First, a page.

But if you don’t sign a lease for at least six months, you’ll pay more than people who live there. This is because there might be an extra tax (like with Airbnb), landlords have to furnish the apartments, or the place is only popular at certain times of the year. Hence, they only make money at those times.
In some countries, like Argentina, landlords need a “guarantee,” which means that two people have to say they trust the renter. If the renter doesn’t pay, these people will have to pay for it. Foreigners have a hard time getting a guarantee for obvious reasons, and since landlords are breaking the law, they have to charge more.
Complex Visas and Immigration
I’ve lived and worked in about seven countries, so I know much about visas and immigration. I’ve found that most countries have tourist visas that last between 3 and 6 months and can be gotten when you arrive. I often leave the country for a few days, and when I return, it’s easy to get a new visa.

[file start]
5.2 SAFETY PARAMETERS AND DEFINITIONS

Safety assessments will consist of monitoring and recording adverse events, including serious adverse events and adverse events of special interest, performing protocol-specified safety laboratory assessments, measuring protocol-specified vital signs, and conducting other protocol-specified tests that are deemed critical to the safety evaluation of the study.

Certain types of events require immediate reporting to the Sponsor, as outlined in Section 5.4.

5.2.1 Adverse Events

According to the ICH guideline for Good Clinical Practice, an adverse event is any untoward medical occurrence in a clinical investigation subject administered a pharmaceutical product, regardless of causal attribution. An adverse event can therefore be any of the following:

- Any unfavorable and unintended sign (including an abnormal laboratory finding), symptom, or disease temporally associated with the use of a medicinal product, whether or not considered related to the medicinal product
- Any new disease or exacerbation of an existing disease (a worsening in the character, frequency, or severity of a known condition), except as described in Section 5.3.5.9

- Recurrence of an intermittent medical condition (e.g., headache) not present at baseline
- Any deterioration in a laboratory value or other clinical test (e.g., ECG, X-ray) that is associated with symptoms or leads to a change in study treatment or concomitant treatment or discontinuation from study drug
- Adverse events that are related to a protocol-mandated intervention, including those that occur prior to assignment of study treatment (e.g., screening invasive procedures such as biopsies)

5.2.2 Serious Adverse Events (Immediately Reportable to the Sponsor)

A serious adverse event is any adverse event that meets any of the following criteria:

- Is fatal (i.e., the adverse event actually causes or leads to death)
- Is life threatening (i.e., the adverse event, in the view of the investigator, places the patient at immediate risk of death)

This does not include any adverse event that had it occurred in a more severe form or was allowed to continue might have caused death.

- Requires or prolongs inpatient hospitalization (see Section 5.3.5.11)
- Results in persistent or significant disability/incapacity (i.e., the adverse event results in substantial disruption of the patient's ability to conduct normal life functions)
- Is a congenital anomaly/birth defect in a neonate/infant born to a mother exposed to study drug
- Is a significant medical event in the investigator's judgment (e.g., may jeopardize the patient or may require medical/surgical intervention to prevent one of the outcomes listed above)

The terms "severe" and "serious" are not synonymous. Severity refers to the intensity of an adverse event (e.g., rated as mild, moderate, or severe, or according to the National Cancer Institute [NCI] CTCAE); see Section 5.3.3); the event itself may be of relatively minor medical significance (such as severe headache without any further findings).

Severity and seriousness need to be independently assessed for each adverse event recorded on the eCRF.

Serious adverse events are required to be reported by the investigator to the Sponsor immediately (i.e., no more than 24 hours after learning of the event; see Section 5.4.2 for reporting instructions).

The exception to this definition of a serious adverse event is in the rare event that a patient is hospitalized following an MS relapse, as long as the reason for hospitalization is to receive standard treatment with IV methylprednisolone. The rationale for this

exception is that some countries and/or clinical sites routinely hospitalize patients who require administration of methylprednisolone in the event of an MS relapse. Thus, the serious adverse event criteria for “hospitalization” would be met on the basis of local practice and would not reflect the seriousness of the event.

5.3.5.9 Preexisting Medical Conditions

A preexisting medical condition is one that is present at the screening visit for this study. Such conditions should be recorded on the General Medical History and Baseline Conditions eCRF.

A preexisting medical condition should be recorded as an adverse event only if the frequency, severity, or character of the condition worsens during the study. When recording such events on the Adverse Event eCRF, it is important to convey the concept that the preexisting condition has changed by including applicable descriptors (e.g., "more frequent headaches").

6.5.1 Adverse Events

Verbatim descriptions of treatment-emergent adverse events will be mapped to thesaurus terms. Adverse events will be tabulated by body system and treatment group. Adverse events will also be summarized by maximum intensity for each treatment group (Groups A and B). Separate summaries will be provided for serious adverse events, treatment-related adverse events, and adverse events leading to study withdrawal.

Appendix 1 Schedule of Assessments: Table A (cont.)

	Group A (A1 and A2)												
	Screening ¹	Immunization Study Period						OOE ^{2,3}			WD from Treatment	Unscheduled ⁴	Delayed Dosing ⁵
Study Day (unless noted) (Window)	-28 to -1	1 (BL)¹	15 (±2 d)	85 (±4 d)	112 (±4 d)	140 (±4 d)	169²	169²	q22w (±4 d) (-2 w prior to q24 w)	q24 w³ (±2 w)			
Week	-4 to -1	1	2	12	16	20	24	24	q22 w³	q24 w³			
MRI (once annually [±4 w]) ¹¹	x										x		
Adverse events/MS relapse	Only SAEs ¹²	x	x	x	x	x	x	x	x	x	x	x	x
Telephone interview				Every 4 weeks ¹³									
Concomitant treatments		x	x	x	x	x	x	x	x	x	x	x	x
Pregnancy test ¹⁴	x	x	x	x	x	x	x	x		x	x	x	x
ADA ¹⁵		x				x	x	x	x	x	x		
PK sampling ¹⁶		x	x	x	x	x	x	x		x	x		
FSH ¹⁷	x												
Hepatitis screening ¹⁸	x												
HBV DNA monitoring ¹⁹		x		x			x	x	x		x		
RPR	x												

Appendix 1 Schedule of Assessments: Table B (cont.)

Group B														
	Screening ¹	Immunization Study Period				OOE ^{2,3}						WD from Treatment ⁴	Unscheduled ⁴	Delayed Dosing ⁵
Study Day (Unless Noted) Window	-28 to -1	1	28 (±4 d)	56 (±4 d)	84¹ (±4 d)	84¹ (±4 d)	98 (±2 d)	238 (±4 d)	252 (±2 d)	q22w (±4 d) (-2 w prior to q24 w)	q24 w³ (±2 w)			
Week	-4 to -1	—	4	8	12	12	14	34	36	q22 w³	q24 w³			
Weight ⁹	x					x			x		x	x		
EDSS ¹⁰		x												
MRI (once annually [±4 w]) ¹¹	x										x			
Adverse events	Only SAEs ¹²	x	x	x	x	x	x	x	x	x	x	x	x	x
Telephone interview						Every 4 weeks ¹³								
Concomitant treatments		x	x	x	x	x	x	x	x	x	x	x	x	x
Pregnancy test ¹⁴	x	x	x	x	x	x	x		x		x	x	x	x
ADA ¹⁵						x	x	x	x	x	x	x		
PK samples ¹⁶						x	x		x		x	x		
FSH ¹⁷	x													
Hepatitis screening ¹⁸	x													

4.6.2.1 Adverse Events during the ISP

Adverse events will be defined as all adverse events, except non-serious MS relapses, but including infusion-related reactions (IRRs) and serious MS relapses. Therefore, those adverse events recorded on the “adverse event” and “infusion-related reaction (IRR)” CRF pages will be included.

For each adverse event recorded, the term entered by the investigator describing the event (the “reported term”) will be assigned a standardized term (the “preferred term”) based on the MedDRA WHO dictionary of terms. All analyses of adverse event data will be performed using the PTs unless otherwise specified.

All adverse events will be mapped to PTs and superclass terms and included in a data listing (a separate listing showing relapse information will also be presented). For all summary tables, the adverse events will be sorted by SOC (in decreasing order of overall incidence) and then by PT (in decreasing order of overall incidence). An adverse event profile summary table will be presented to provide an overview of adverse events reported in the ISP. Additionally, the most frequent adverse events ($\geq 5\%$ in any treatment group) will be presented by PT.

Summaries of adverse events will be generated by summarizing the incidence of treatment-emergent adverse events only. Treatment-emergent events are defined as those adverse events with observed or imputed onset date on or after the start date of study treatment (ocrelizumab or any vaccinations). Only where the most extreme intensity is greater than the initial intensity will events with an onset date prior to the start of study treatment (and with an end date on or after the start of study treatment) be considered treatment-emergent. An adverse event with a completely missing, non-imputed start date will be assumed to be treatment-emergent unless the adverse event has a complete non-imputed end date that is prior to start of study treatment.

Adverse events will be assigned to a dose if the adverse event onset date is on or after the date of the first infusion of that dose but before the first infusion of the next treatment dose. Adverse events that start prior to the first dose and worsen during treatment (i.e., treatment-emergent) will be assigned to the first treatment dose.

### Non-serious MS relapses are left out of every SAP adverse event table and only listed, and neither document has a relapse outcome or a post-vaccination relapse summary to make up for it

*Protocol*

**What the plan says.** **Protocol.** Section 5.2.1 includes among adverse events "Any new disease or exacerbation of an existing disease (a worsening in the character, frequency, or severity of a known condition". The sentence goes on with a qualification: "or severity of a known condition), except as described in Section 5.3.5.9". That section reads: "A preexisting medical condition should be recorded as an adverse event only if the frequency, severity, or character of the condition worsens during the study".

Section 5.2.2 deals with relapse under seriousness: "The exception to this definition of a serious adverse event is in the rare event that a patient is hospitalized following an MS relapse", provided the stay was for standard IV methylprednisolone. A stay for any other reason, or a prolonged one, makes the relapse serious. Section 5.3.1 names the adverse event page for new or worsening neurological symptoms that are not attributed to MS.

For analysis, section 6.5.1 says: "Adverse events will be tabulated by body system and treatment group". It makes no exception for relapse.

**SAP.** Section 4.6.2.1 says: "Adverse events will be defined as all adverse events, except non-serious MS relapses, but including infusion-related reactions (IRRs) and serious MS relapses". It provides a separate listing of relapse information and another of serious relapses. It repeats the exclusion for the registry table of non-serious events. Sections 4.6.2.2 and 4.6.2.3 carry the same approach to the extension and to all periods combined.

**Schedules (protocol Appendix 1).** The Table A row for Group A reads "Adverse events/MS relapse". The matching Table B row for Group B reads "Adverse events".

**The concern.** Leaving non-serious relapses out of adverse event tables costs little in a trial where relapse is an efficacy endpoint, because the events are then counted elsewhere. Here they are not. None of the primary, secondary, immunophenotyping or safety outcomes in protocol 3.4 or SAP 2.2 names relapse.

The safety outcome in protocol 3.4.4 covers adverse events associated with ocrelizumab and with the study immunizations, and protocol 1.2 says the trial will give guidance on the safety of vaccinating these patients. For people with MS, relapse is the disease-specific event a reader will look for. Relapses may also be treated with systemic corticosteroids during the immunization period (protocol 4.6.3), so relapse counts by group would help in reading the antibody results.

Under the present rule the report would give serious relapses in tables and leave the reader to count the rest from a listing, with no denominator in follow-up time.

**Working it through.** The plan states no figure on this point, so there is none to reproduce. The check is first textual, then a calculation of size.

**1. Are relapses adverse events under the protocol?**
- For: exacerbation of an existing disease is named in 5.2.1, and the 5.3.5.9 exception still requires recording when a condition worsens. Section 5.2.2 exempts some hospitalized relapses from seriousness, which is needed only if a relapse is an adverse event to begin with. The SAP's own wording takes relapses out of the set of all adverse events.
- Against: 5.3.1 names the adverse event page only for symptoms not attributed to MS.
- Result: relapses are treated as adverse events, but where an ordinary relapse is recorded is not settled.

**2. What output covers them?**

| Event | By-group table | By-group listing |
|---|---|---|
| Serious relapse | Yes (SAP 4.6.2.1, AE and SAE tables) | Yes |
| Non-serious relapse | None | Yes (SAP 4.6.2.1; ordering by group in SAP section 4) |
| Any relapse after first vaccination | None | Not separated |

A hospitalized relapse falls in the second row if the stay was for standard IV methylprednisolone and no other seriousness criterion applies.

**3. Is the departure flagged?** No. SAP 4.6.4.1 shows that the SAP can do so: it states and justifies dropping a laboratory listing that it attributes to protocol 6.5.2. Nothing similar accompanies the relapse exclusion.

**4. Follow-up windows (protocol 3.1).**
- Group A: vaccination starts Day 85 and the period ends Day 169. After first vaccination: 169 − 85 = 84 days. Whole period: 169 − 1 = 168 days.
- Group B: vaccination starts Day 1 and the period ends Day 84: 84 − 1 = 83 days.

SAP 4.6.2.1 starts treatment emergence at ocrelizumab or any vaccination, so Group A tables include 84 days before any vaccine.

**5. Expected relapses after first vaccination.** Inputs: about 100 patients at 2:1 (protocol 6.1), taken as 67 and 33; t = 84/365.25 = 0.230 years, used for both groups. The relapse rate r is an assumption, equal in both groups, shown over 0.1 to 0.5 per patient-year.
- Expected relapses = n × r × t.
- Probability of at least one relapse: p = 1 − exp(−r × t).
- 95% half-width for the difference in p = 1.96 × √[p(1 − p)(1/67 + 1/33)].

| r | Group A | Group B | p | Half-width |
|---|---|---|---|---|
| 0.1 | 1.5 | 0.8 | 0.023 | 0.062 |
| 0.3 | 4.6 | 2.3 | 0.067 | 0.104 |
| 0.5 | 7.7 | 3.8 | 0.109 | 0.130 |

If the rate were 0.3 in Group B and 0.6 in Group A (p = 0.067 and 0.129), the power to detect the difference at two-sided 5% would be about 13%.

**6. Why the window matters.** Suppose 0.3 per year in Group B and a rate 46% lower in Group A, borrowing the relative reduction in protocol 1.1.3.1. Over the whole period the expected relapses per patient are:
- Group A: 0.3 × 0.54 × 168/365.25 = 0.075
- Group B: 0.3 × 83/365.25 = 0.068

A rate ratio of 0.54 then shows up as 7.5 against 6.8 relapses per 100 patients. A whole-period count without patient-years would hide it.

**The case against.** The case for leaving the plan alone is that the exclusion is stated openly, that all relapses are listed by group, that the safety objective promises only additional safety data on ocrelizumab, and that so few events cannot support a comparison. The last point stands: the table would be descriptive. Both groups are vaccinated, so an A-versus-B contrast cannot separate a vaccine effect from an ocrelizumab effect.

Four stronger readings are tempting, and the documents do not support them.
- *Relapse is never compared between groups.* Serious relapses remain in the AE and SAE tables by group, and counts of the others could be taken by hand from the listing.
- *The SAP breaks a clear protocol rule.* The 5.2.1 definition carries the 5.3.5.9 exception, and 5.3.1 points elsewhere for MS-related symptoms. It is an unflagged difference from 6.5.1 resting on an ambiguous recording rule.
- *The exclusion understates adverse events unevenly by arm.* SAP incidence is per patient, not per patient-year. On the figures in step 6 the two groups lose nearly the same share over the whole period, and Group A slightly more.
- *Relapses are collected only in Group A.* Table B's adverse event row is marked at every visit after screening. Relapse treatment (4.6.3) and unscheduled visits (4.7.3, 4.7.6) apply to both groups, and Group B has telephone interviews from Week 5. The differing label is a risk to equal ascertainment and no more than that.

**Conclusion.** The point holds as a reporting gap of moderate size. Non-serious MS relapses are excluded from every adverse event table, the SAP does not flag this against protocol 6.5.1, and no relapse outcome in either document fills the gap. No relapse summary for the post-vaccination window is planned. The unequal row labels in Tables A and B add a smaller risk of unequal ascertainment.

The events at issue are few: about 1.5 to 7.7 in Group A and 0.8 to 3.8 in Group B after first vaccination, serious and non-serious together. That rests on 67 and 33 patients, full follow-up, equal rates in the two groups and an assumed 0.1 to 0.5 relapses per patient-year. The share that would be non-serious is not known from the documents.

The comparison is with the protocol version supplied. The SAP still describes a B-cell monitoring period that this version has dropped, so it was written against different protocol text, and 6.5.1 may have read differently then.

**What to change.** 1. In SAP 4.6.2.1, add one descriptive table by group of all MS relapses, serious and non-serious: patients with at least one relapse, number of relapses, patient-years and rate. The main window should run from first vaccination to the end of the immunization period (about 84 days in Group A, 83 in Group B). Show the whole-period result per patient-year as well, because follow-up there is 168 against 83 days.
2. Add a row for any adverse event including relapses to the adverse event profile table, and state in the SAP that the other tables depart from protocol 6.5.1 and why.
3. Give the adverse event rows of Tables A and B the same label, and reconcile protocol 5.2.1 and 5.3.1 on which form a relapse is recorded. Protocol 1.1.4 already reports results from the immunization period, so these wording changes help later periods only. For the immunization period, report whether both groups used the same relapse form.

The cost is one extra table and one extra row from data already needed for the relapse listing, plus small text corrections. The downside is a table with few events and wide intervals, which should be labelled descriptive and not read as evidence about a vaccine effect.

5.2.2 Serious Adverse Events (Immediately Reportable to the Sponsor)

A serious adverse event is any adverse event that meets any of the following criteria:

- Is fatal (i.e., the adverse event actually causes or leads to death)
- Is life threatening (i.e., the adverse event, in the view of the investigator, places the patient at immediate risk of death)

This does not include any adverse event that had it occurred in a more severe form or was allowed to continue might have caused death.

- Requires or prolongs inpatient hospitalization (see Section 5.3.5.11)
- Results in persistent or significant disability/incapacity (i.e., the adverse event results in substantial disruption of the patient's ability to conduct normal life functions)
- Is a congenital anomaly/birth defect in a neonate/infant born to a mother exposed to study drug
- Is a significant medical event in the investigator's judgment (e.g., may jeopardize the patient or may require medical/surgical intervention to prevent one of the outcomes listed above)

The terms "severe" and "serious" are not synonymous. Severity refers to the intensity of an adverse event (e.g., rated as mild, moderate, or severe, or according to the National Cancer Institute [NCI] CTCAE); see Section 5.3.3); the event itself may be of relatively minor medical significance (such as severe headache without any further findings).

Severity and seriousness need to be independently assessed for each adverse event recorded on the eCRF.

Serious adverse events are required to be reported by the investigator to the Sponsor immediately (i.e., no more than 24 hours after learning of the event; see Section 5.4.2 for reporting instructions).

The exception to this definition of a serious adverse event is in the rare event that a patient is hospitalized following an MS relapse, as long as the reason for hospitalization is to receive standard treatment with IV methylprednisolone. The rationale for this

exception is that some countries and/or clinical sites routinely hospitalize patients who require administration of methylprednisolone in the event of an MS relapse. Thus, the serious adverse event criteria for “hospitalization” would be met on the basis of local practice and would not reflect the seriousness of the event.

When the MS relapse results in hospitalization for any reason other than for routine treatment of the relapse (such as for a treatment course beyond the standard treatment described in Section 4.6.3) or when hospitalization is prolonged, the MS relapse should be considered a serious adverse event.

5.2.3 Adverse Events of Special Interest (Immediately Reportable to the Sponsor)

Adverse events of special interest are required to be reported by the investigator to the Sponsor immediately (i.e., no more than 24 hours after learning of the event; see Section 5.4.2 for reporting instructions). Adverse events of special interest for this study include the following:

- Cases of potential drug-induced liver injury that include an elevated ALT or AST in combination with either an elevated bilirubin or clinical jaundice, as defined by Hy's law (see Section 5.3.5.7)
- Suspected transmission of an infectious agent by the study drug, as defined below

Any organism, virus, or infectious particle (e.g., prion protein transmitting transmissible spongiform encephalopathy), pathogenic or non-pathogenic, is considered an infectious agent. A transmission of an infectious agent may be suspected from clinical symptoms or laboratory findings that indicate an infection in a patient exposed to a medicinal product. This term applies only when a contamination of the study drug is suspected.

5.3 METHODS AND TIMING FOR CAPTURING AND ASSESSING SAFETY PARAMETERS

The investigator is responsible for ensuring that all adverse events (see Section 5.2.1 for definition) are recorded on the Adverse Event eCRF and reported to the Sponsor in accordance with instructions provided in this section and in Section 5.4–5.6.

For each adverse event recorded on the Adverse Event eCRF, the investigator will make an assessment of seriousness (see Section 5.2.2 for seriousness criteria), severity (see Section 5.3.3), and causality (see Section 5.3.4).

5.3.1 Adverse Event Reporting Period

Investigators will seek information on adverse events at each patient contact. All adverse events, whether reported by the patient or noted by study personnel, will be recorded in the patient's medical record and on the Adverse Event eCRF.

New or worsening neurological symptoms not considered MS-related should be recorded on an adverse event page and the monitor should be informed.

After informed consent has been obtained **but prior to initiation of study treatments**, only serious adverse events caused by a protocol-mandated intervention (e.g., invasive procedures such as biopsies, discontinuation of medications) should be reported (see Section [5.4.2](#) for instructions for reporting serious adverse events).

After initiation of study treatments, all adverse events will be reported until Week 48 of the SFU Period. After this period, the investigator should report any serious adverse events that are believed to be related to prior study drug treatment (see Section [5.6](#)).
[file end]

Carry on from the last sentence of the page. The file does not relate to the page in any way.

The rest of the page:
But I’ve also seen that immigration starts to take notice and get angry if you keep doing this for years. Legally, you must pay taxes in a country if you live there for a certain amount of time, which varies from country to country. This is true even if you don’t work there.
I remember getting a text message from a friend who had lived in Argentina for a long time. Like many ex-pats living in Buenos Aires, he took the ferry to Colonia, Uruguay, in the morning to renew his visa. He stayed there for a few hours and then took the ferry back to Buenos Aires in the evening.
The immigration officer he got didn’t like it and threatened to take away his passport, which would have been the same as sending him home. Everything worked out in the end, but my friend was scared.
Getting visas for digital nomads could be the answer to this problem. Even though there have been a lot of talks about them, many countries have not yet made them official.